IAN LANG ELECTRONICS
On the left is another picture from Intel showing a testing machine. The individual probes are tooled to make contact with the terminal pads of an IC and a computer is used to apply a sequence of signals to the circuit and analyse the response. Any response that falls outside the pre-determined parameters causes that circuit to be marked with ink, so that it can be discarded later. Each circuit on the slice is tested and as may be imagined this takes some time if there are many small ones on the slice. In the manufacture of ICs a rate of rejection as high as 70% is not considered unusual- a reflection on the precision of engineering needed to fabricate them.
The wafer containing dozens of chips must now be split down into individual ones. This is done by a technique known as scribing and breaking and is carried out by another precision machine.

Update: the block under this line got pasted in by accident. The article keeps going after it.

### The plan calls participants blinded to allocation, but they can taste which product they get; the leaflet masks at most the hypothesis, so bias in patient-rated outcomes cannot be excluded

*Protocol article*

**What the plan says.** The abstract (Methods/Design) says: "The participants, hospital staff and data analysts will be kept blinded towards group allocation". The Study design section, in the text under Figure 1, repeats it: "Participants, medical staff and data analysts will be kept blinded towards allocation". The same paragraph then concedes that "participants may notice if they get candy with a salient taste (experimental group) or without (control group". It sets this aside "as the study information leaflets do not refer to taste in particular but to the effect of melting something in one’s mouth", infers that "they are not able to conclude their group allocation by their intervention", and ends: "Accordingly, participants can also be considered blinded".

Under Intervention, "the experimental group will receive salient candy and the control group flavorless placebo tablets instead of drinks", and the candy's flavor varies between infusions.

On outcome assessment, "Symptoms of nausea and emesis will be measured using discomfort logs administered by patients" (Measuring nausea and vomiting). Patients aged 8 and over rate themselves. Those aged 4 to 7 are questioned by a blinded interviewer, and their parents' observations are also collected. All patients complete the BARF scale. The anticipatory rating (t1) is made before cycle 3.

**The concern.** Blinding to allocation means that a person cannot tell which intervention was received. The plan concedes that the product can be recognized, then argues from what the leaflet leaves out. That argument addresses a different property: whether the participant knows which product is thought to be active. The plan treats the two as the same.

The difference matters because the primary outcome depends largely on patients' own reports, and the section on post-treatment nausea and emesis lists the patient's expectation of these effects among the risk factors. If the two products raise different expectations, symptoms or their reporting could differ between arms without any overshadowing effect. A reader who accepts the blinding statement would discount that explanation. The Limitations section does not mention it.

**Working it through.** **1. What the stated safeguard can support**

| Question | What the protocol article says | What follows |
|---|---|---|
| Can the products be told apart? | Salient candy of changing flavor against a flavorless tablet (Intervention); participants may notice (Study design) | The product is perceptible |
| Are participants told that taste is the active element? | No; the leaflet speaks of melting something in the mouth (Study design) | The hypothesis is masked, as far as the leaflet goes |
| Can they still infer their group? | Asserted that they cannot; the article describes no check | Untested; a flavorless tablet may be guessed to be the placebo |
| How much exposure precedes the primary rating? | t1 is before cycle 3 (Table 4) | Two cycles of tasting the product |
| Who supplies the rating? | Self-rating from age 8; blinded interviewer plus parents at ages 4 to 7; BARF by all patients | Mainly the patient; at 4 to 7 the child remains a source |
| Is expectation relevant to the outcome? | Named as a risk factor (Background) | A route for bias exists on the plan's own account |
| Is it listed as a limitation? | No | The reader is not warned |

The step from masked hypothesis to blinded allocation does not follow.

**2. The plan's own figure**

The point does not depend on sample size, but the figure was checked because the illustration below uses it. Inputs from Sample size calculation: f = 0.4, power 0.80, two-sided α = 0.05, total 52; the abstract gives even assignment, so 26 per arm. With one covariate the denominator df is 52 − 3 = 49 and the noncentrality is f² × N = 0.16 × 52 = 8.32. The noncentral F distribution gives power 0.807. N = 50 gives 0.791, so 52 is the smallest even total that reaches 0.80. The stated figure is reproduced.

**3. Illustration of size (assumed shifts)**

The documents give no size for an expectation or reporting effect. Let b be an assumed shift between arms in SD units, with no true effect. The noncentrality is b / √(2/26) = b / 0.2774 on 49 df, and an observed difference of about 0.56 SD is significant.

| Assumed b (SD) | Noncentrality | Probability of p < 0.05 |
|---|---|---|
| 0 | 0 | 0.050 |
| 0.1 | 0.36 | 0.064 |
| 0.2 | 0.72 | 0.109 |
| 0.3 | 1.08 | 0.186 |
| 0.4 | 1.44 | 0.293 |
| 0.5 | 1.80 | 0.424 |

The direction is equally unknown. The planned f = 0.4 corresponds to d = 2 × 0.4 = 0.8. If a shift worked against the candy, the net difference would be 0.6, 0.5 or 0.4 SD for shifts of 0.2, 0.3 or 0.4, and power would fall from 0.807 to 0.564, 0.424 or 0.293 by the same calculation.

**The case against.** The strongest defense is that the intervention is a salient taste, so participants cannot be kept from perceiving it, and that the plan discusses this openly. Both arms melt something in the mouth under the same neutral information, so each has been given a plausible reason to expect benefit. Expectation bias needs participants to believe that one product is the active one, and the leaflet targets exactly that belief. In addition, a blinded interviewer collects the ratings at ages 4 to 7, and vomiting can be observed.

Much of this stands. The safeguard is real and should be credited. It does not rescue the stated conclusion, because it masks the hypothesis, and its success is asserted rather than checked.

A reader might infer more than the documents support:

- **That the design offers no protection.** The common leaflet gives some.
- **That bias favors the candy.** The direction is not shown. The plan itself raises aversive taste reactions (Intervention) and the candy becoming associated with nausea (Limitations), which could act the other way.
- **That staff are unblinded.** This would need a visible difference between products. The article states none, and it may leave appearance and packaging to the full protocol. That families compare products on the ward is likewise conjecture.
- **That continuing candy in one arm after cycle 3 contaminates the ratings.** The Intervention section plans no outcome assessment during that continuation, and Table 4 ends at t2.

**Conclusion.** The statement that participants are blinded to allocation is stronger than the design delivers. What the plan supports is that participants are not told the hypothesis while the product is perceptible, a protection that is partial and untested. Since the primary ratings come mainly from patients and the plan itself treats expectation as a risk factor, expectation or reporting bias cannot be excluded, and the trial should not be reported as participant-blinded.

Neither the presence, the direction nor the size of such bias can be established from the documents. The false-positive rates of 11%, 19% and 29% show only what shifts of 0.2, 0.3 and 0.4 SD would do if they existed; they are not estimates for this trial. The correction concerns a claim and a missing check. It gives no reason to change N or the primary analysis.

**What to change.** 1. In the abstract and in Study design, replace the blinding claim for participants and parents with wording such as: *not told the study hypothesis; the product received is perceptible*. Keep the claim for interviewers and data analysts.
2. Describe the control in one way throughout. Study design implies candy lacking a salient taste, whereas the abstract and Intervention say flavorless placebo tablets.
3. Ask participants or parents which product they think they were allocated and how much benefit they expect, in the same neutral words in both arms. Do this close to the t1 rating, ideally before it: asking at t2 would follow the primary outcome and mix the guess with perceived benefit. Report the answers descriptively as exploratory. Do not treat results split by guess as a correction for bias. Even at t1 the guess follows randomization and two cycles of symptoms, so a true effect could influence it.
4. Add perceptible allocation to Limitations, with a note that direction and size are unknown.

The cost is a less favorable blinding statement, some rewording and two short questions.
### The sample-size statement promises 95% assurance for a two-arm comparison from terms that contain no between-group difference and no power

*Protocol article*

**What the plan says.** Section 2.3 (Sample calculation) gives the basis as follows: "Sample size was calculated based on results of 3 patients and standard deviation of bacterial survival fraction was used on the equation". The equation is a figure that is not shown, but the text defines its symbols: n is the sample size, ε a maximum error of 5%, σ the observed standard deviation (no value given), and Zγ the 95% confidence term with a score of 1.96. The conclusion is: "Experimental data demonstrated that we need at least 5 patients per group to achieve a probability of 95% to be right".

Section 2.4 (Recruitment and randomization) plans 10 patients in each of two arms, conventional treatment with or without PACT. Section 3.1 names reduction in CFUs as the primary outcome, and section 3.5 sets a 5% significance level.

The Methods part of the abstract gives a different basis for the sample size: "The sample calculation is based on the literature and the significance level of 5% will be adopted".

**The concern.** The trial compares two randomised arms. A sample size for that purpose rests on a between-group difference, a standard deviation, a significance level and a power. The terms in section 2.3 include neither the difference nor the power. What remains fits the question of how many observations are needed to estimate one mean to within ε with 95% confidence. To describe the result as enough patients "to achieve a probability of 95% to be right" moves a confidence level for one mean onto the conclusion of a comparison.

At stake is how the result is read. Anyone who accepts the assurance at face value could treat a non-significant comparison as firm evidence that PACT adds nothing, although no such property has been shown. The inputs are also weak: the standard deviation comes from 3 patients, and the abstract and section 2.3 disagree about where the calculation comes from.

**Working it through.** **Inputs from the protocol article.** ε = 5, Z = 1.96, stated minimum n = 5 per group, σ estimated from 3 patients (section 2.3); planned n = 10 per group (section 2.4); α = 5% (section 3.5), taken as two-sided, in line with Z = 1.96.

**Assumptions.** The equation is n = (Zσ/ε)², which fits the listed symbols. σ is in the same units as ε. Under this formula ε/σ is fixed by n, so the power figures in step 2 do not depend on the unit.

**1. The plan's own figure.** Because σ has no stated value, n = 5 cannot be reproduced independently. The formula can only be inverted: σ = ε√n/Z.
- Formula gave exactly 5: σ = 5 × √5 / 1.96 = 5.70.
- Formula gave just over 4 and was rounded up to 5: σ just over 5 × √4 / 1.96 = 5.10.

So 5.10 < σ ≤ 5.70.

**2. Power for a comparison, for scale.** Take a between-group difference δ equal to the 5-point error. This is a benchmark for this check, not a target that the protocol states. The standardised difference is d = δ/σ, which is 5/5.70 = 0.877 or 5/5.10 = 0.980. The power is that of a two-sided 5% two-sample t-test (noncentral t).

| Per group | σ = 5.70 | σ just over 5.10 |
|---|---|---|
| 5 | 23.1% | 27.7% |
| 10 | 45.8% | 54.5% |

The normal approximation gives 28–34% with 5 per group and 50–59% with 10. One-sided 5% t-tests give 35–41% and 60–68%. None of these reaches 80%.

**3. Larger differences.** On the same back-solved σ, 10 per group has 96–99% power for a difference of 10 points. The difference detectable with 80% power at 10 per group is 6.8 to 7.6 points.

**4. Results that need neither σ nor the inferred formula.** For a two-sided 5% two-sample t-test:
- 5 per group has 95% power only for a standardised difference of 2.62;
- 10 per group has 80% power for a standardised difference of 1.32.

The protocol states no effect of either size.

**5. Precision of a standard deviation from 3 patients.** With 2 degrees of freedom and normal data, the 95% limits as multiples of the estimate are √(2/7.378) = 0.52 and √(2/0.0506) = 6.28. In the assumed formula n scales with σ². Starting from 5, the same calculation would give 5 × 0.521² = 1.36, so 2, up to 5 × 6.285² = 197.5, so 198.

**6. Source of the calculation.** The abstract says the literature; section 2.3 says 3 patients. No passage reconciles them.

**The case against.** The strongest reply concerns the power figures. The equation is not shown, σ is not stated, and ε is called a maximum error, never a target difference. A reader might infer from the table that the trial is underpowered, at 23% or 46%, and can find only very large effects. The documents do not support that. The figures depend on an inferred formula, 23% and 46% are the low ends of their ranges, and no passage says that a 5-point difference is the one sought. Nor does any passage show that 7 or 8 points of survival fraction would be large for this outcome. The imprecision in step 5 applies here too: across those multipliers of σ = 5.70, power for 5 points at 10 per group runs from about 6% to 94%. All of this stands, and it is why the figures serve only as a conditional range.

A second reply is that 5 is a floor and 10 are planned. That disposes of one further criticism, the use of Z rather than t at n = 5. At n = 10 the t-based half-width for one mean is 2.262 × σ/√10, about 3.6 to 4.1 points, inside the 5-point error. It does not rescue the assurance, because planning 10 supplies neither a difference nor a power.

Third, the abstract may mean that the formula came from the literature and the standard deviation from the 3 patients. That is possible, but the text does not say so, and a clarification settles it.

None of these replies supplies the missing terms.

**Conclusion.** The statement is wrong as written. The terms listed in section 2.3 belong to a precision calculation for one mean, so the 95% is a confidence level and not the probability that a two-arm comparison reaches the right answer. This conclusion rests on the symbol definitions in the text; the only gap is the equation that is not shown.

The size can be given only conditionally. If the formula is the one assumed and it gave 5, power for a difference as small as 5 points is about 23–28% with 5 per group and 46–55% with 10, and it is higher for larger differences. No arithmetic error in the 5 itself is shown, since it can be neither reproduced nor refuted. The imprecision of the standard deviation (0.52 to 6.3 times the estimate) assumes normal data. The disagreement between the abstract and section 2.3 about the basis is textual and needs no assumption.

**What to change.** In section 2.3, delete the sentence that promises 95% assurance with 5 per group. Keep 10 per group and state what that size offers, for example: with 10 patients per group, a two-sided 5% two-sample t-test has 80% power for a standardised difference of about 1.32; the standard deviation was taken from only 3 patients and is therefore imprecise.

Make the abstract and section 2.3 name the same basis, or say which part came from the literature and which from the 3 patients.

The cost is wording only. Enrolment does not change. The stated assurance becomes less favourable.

The wafer is first scratched by a very fine diamond tip scalpel along the lines between the circuits which causes a deep score. The wafer can then be placed on a yielding surface such as a rubber pad and gently compressed, whereupon it breaks into the individual circuits. Those marked with ink are known to be faulty and so are discarded.
The circuits that are not faulty go on to the next stage, for what we have made here is known technically as a die. To be any use in applications it needs to be mounted and enclosed. This is the next part of our study.